North of the town is the Safi-abad garden, with a palace built by Shah Safi (1629-1642) for his daughter.
It hardly lay near Gath (probably Tell es-Safi, 12 m.
Waddington's Inscriptions of Syria may also be consulted; Dussaud (Rene) and Frederic Macler, Voyage archeologique au Safi et dans le Djabel ed-Druz (1901).
Maragha, a town of Persia in the province of Azerbaijan, on the Safi River; in 37° 23' N., 46° 16' E., 80 m.
Two stone bridges in good condition, said to have been constructed during the reign of Hulaku Khan (1256-1265), and since then several times repaired, lead over the Safi River on the western side of the town.
There is a fairly continuous intercourse with external culture (Cypriote, early and late Greek), and, if Gath be identified with Tel es-Safi, Bliss and Macalister, who excavated it, found no trace of any interruption in its history.
Thiersch would connect the painted pottery of Tel es-Safi, &c., with the Philistines (Jahrbuch d.
In Persia at the present day a Safi is much the same as a freethinker?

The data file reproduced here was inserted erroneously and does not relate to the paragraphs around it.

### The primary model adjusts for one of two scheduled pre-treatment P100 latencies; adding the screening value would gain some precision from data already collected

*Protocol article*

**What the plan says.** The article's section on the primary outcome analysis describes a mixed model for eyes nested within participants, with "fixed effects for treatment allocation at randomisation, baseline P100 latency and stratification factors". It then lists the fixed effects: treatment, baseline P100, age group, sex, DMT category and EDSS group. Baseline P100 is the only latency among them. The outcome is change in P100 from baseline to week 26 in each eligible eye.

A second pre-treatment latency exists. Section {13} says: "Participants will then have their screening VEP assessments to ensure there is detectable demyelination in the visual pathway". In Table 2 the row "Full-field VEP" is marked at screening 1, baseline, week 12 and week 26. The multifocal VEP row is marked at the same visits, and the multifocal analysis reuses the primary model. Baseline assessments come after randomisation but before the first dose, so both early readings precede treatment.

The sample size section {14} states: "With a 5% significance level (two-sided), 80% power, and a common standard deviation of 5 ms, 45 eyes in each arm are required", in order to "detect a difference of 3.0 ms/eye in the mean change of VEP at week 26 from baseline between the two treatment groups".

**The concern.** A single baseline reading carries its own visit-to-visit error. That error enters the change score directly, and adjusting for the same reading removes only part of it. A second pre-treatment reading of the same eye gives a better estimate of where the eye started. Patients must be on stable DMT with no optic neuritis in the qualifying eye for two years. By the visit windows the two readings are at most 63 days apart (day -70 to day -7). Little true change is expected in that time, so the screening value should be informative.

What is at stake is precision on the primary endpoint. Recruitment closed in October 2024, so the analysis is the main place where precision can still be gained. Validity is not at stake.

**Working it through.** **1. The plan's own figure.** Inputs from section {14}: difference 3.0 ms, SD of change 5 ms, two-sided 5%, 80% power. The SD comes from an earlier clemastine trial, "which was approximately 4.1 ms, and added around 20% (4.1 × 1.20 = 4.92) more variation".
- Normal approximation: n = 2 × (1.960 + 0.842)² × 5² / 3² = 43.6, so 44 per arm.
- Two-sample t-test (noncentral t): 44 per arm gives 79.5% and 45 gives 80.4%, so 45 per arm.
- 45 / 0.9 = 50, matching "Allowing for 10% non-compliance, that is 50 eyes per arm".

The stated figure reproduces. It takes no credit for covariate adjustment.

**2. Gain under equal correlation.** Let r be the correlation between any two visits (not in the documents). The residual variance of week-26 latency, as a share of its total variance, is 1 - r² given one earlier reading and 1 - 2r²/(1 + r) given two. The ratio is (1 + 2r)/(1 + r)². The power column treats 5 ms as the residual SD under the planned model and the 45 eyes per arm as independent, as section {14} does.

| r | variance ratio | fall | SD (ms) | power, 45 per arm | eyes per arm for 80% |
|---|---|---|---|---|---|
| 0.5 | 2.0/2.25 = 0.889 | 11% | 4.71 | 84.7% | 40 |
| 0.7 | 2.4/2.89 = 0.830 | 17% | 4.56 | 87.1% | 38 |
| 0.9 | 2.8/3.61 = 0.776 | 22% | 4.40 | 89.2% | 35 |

Among these the most important are the Wadi Selman (Valley of Aijalon) which seems to have been the principal route to Jerusalem in ancient times; the Wadi Isma`in south of this, along which runs the modern carriage road from Jaffa to Jerusalem; and the Wadi es-Surar, a higher section of the bed of the Nahr Rubin, along which now runs the railway line; farther to the south we may mention the Wadi es-Sunt, which opens up the country from Tell es-Safi (Gath?) eastward.
In 1891 it excavated Tell el-Hesi (Lachish); in1896-1898the south wall of Jerusalem; in1898-1900Tell es-Safi (Gath) and some smaller mounds in the Shephelah; all under the direction of Dr F.
Fourteen rivers flow into the lake: the Aji Chai, Safi Chai, Mundi Chai and Jaghatu from the east, the Tatau (Tatava) from the south, and nine smaller rivers from the west.
Formerly all cases, civil and criminal, were referred to the clergy, and until the 17th century the clergy were subordinate to a kind of chief pontiff, named sadr-us-sodur, who possessed a very extended jurisdiction, nominated the judges, and managed all the religious endowments of the mosques, colleges, shrines, &c. Shah Safi (1629-1642), in order to diminish the influence of the clergy, appointed two such pontiffs, one for the court and nobility the other for the people.